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Counter Proliferation Investigation Unit
10/22/2008

Airport bomb-threat suspect sentenced

Four bomb threats were sent via email from a computer in Reynosa, Mexico

MCALLEN, Texas - A U.S. citizen living in Reynosa, Mexico, was sentenced here Wednesday to serve six months in federal prison for sending false bomb threats via the internet to the McAllen Miller International Airport in 2007. U.S. Attorney Don DeGrabrielle, Southern District of Texas, announced the sentence. The investigative efforts were coordinated by U.S. Immigration and Customs Enforcement (ICE), the FBI, the Transportation Security Administration (TSA), U.S. Customs and Border Protection (CBP), and local law enforcement agencies.

U.S. District Judge Ricardo Hinojosa, who imposed the sentence on Juan Rodrigo-Rodriguez, 20, departed downward from the sentencing guideline range requested by the government. However, he denied Rodriguez' request for a probationary sentence.
During Wednesday's sentencing hearing, Judge Hinojosa considered arguments from the government urging the court to impose a sentence within the applicable guideline range of 18 to 24 months based on the criminal actions of Rodriguez, the disruption his actions caused at McAllen Miller International Airport, and the fact no evidence was presented definitively proving Rodriguez suffered Asperger syndrome or diminished capacity.

Attorneys for Rodriguez sought a downward departure and a sentence of probation based upon a doctor's testimony at a previous hearing that Rodriguez may have diminished capacity, or may have Asperger syndrome. The court, relying on medical reports and testimony at previous hearings, ultimately decided the defendant appeared to have Asperger syndrome, but declined to grant probation stating that there had to be consequences for his actions. In addition to the six-month prison term, the court ordered Rodriguez to serve a two-year-term of supervised release during which he is not to use computers.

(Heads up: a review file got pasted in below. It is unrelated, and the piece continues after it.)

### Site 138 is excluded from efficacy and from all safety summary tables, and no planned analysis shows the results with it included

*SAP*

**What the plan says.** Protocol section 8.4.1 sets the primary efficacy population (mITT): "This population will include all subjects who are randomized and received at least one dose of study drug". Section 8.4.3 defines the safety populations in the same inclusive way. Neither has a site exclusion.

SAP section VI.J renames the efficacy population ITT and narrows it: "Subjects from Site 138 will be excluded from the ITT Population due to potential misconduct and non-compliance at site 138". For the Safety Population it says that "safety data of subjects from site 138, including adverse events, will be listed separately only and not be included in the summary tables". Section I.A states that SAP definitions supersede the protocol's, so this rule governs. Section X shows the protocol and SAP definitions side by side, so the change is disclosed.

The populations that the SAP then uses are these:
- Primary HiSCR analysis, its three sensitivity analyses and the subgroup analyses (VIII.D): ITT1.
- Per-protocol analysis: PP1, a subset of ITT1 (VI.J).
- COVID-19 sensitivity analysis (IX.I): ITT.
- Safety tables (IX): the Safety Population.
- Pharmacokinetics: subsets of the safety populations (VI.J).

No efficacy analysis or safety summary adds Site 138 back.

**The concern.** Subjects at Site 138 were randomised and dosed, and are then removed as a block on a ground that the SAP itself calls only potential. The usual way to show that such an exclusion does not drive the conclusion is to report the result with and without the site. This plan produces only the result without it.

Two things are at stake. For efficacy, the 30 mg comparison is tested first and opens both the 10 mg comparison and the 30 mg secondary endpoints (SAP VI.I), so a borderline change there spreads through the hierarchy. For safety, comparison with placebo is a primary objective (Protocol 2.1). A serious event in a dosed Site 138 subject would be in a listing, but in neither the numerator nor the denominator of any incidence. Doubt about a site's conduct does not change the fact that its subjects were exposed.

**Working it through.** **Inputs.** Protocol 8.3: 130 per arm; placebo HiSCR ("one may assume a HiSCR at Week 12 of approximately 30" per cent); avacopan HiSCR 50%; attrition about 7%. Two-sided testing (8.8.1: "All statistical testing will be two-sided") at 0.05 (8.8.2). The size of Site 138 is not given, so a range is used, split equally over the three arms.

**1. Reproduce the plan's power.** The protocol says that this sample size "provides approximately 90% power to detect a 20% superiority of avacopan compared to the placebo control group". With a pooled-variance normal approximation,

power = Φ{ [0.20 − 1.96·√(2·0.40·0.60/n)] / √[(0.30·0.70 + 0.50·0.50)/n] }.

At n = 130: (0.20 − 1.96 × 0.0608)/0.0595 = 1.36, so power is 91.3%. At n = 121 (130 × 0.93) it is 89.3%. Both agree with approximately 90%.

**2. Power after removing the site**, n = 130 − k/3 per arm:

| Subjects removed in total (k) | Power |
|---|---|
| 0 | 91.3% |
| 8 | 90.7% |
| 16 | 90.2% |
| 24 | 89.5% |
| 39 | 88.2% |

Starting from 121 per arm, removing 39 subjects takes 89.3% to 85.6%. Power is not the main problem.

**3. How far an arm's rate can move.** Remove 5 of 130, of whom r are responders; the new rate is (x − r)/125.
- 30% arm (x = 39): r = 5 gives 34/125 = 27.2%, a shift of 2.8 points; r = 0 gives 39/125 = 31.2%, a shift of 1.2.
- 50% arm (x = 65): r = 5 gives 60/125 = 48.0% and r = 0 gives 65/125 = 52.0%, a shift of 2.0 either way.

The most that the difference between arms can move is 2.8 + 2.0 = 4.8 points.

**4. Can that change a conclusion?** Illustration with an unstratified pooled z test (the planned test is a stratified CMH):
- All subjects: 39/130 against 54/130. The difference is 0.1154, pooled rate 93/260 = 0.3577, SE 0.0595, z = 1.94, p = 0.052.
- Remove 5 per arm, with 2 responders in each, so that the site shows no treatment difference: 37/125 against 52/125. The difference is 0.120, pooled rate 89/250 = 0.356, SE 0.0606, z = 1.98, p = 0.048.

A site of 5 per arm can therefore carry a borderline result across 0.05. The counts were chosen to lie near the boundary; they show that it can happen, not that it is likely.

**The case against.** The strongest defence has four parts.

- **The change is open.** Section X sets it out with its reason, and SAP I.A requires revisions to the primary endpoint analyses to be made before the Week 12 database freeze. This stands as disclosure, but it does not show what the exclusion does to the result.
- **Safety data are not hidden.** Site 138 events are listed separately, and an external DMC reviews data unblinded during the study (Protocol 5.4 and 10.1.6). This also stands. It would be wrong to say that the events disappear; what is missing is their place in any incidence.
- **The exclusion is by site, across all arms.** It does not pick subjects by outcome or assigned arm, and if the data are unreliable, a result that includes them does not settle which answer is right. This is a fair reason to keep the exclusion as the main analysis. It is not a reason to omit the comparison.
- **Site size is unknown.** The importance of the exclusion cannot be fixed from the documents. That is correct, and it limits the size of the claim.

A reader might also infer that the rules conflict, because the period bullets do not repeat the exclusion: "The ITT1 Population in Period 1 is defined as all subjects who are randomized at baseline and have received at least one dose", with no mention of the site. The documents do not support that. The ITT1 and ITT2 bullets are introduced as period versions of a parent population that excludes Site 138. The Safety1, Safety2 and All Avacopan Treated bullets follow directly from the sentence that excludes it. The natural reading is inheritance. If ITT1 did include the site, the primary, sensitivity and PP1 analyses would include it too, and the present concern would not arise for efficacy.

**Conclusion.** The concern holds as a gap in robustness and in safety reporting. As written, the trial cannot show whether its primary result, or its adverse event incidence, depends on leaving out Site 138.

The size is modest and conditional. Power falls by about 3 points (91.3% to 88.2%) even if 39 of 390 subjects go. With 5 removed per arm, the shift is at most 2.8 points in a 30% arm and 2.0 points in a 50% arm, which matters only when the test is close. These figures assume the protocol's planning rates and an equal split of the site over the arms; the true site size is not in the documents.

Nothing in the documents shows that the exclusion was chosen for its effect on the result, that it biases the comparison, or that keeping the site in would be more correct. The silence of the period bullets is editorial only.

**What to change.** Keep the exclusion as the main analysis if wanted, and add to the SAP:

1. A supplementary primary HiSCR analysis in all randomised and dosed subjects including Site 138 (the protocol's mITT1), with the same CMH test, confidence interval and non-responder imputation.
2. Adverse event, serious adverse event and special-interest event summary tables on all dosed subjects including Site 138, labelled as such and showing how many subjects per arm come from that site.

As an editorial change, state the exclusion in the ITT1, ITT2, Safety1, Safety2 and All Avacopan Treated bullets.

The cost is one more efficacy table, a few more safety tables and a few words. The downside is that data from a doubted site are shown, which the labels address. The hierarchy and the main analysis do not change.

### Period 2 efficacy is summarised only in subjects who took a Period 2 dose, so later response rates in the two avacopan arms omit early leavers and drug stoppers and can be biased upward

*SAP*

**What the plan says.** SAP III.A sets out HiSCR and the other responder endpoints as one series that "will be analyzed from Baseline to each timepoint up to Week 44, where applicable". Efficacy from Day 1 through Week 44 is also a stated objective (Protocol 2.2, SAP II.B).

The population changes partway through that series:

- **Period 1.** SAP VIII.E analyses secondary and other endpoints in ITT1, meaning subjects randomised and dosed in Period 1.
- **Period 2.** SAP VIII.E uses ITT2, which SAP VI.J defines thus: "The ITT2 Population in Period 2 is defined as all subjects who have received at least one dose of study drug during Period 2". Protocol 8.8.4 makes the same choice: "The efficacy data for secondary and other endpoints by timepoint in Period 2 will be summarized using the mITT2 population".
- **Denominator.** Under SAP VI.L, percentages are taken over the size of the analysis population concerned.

Between Aug. 22 and Sept. 10, 2007, the McAllen Miller International Airport received four separate bomb threats via the message board on the airport's website. Two threats were sent Aug. 22, and the others were sent Sept. 7 and Sept. 10. All were written in Spanish and sent via e-mail with false return e-mail addresses. The threats claimed "C-4" explosives were located inside the airport or in a vehicle parked in a lot by the airport, or that bombs were aboard in-bound Continental Airlines flights. In the Sept. 7 threat, Rodriguez demanded airport personnel deliver $20,000 to the reception desk area of Holiday Inn hotels, but no one approached the hotel's reception desk on either date to claim the money. The airport received the last threat Sept. 7, which claimed explosives were inside the airport and aboard an outbound Continental Airlines flight to Houston from McAllen.

Each of the bomb threats prompted immediate action by the FBI, ICE, TSA and CBP along with local law enforcement agencies to secure the airport and ensure the safety of the flying public. No bombs or explosives were found.

According to court documents, the FBI immediately initiated an investigation to identify the location of the computer from which the messages originated. On Sept. 15, 2007, a computer using the same Internet Protocol address and web browser as the one from which the threats had originated was located in Reynosa, Mexico. This computer was secured at the residence of Rodriguez's parents in Reynosa, Mexico, on Sept. 22. A computer forensic examination confirmed the computer was used to access the airport and Continental Airlines websites.

Originally charged in a two-count indictment with knowingly and intentionally conveying false and misleading information on at least two occasions to the management of McAllen Miller International Airport, Rodriguez pleaded guilty Dec. 26, 2007, to the second count of the indictment.

Rodriguez, who has been on bond since his arrest, has been ordered to turn himself in to the U.S. Marshals Service in McAllen, Texas, on Dec. 1 at 2 p.m. to begin serving his sentence.
Assistant U.S. Attorney Juan F. Alanis, Southern District of Texas, prosecuted this case.